Heat dissipation caused the speed increase to top out at around 3 GHz for economically produced silicon.

So if you want more cheap computation, it's easier to add more, slower circuits. So the current state-of-the-art commodity processors are multi-core - they are getting wider, but no faster.

Graphene film transistors require less power, and are performing at around 30 GHz, with theoretical limits at around 0.6 THz.

When graphene technology matures to commodity level in a few years, expect there to be another sea change and no-one will care about using parallel cores for performance, and go back to narrow, fast cores. On the other hand, concurrent computing will still matter for the problems it is a natural fit for, so you'll still have to know how to handle more than one execution unit though.

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Good explanation of speed vs. density. Do you think graphene film transistors are suitable for mass production? –  RussellH Feb 6 '09 at 23:32

Because orthogonal computing has failed. We should go quantum.

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Well, failed is a strong word :-) –  RussellH Feb 6 '09 at 22:20
    
yeah, i know. it's not constructive :) –  Jacek Ławrynowicz Feb 6 '09 at 22:27

I honestly don't really know, but my guess would be that transistors at some point could get no smaller requiring processing power to be spread out in parallel.

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Transistors are getting smaller at the same rate. –  Maurice Flanagan Feb 6 '09 at 22:43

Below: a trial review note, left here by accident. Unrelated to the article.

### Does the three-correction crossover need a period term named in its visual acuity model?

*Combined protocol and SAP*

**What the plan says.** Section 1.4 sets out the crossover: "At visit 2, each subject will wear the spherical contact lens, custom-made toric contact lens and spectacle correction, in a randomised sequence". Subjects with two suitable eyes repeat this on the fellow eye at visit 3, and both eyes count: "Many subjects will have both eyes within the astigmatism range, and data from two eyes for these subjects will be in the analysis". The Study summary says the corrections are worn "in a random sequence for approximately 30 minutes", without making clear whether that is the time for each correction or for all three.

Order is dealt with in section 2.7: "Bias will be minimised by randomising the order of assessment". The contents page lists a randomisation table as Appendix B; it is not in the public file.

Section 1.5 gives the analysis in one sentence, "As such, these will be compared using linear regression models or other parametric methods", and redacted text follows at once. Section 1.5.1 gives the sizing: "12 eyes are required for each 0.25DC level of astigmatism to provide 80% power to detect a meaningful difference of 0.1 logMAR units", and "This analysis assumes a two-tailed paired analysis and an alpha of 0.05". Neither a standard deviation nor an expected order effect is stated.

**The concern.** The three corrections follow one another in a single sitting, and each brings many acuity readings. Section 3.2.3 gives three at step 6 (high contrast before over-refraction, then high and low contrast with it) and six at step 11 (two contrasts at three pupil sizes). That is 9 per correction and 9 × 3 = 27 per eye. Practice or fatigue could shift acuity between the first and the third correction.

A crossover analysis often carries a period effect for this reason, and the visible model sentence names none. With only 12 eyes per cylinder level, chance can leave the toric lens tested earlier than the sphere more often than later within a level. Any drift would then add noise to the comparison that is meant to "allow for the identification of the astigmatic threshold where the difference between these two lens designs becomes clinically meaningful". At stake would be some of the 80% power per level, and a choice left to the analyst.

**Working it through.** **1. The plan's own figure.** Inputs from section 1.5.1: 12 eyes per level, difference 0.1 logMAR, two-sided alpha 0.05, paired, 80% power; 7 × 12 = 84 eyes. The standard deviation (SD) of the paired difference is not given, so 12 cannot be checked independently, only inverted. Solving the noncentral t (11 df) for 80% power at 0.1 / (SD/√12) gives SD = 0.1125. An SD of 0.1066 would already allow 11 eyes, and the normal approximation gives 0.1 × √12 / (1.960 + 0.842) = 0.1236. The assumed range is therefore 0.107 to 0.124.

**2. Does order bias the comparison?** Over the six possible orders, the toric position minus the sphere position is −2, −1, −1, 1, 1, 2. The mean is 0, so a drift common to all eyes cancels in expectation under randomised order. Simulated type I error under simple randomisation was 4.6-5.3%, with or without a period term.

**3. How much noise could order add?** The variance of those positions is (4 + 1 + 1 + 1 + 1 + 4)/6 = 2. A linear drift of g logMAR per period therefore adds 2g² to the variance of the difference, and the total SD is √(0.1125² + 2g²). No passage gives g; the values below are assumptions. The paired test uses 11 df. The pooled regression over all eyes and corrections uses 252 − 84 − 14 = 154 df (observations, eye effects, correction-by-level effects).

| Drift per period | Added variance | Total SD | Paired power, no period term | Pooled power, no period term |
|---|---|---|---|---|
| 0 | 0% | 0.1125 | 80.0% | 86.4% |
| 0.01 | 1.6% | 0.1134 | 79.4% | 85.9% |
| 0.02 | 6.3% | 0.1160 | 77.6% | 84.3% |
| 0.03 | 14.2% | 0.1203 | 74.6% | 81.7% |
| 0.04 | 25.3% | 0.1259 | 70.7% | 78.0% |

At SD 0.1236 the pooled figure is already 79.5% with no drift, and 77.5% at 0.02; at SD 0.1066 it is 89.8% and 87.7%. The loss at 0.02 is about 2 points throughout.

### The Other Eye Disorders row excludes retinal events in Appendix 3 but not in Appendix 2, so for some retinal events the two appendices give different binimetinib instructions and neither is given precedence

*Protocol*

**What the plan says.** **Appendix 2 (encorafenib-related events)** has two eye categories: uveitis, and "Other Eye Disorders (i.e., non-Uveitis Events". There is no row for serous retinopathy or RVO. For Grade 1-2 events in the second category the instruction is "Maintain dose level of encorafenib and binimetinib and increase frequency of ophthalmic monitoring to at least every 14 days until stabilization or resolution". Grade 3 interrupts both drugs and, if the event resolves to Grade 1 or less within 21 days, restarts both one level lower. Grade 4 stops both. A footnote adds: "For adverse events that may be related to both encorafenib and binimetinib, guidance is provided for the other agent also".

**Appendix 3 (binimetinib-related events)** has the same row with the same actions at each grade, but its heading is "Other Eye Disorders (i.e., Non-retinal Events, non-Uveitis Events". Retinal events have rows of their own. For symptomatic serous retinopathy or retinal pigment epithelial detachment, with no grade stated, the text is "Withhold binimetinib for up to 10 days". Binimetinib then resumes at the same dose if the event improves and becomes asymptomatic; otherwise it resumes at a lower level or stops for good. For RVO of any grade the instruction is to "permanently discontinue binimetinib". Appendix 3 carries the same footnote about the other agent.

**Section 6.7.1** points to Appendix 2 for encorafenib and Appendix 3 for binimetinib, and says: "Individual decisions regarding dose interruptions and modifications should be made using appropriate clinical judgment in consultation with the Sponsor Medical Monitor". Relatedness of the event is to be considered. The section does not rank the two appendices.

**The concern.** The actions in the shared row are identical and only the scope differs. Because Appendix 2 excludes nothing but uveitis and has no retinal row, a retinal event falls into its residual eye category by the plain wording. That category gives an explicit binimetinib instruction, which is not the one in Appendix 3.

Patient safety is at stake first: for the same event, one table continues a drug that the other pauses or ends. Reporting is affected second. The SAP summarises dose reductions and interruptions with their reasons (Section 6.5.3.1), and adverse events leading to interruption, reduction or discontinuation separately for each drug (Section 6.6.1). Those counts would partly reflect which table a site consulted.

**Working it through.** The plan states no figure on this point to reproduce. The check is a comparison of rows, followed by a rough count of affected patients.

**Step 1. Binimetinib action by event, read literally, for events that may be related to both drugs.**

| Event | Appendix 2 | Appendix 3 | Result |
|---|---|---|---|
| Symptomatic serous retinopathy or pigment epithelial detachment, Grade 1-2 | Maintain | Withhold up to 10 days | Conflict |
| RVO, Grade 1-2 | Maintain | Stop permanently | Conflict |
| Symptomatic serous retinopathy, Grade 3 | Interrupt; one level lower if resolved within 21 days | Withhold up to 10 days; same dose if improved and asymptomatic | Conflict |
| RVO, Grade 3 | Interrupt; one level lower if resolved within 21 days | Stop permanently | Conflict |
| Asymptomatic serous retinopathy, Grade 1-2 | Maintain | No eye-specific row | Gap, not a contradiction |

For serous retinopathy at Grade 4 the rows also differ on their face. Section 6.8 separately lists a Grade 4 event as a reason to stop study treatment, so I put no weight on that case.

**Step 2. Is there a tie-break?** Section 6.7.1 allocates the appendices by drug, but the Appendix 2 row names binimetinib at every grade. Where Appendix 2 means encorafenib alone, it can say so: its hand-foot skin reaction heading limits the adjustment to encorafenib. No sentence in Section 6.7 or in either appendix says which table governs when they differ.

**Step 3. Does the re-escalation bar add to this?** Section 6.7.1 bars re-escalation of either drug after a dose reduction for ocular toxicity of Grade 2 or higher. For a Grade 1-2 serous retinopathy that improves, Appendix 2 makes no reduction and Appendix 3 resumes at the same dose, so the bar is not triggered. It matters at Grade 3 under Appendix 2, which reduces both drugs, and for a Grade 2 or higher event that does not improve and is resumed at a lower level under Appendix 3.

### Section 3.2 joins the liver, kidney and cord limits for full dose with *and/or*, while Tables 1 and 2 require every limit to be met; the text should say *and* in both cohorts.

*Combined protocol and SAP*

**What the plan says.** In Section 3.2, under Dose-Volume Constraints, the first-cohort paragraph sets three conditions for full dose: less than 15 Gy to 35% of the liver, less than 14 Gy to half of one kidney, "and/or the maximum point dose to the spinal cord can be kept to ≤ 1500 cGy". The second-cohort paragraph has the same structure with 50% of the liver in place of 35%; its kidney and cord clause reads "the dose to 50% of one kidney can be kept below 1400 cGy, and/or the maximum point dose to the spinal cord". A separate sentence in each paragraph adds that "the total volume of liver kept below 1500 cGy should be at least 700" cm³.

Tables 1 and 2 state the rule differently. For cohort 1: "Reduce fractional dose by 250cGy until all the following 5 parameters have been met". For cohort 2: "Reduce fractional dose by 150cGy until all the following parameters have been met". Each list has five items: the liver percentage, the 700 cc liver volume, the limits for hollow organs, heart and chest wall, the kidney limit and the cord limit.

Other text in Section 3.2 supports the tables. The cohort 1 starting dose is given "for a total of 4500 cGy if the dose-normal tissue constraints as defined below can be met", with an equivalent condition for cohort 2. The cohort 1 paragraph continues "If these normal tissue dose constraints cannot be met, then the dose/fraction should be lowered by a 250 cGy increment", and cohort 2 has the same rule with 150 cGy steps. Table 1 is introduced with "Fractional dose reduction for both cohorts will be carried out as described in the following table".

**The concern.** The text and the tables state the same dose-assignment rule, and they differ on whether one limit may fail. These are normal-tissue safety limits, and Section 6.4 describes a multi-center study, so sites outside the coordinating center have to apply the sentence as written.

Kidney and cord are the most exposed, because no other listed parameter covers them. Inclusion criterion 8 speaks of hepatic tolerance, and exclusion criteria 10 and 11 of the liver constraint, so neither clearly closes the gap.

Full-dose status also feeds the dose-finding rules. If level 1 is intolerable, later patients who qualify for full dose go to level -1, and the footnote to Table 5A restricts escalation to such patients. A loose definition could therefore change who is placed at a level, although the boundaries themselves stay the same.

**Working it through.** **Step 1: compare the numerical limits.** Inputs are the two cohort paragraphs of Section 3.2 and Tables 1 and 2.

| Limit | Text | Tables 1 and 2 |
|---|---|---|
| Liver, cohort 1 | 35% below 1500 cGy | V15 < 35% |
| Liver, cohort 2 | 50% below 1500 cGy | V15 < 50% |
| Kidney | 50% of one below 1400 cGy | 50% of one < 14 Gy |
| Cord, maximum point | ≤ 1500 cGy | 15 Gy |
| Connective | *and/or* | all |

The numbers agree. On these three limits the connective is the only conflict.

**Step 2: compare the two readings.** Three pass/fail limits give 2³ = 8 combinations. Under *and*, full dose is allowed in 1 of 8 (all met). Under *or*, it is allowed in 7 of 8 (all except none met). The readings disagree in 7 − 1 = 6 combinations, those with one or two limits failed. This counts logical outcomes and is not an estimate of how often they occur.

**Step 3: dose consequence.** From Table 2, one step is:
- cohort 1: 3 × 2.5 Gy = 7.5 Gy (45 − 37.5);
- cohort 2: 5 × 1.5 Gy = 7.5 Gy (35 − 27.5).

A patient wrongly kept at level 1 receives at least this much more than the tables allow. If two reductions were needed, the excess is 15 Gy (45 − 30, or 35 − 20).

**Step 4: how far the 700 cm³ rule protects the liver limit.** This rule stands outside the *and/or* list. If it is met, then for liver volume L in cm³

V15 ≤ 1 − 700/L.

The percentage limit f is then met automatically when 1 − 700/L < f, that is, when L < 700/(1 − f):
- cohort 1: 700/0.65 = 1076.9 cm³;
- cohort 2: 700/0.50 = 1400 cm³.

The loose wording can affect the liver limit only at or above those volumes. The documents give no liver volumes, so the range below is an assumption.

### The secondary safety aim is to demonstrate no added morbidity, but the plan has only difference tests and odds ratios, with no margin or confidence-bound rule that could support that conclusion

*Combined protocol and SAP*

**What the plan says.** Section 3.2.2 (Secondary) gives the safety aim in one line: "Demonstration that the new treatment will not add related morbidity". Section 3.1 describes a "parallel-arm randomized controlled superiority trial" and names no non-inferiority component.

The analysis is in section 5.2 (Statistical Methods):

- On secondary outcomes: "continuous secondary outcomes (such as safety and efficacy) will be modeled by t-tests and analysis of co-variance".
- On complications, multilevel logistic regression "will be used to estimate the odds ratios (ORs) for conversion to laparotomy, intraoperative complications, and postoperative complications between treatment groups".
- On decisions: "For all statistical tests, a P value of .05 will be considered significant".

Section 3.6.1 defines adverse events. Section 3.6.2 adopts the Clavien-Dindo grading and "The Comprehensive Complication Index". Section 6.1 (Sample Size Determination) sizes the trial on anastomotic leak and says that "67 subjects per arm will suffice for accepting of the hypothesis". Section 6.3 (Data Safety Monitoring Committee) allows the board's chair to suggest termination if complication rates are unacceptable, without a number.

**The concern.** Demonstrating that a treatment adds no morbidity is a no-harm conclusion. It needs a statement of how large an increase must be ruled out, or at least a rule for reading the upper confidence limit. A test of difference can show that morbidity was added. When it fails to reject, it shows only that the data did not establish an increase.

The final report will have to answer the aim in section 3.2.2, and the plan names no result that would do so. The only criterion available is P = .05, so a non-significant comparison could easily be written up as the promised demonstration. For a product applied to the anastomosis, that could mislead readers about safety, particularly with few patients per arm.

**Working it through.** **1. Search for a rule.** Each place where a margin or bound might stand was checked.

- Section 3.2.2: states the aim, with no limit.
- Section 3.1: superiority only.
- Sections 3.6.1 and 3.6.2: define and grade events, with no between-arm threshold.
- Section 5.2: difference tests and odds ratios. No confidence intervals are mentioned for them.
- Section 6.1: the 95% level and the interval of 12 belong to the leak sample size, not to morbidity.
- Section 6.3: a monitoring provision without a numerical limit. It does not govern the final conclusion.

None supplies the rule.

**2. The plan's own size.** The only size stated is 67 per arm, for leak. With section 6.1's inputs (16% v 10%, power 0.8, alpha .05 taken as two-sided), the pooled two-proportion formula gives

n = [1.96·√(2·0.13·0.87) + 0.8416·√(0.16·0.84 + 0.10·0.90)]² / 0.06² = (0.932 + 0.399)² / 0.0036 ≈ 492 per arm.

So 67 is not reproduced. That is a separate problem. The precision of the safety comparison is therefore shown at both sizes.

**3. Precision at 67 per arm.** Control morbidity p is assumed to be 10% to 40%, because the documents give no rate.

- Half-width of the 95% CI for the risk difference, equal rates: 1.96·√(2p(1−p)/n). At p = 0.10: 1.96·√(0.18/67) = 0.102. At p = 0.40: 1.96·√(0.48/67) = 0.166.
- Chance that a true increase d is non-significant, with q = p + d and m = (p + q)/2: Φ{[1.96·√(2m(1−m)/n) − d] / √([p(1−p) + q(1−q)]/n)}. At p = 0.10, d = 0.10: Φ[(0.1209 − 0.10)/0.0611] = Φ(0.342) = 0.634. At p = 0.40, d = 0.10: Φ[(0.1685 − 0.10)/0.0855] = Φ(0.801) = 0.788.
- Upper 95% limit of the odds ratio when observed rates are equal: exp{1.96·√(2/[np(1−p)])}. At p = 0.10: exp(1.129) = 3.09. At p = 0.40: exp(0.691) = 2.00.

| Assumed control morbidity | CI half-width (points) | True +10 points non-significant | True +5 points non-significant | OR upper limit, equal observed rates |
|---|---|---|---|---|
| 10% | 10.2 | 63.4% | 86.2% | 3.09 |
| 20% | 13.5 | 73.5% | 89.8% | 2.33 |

Yeah... I guess I'm not sure what you are getting at though. –  Carter Feb 7 '09 at 0:16

Moore's law necessitates parallel computing because Moore's law is on the verge of/is dead. So taking that into consideration, if it is becoming harder and harder to cram transistors onto an IC (due to some of the reasons noted elsewhere) then the remaining options are to add more processors ala Parallel processing or go Quantum.

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Moore's law still holds. Transistor counts are still increasing. The problem is figuring out something useful to do with all those transistors. We can't just keep increasing the instruction level parallelism by making pipelines deeper and wider because the circuitry necessary to prove independence between instructions scales terribly in the number of instructions you need to prove independence of. We can't just keep cranking up clock speeds because of heat. We could just keep increasing cache size, but we've hit a point of diminishing returns here. The only use left for the transistors seems to be putting more cores on a chip, which means that the engineer's job of figuring out what to do with the transistors is just pushed up the abstraction ladder, and now programmers have to figure out what to do with all those cores.

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I don't think Moores law necessitates parallel computing, but it does necessiate an eventual shift away from pure miniturization. Multiple solutions exist. One of them is Parallel computing, another is co-processing (which is realted, but not the same thing as parallel computing. co-processing is when you offload work to a special purpose CPU such as a GPU, DSP, etc..)

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It's because we're all addicted to increasing speed in our processors. Years of conditioning have led us to expect more processing power, year after year. But the physical constraints caused by densely packed transistors have finally put a limit on clock speeds, so increases have to come from a different perspective.

It doesn't have to be this way. The success of the Intel Atom processor shows that processors could just get smaller and cheaper instead. The processor companies will try to keep us on the "bigger, faster" treadmill though, to keep their profits up. And we'll be willing participants, because we'll always find a way to use more power.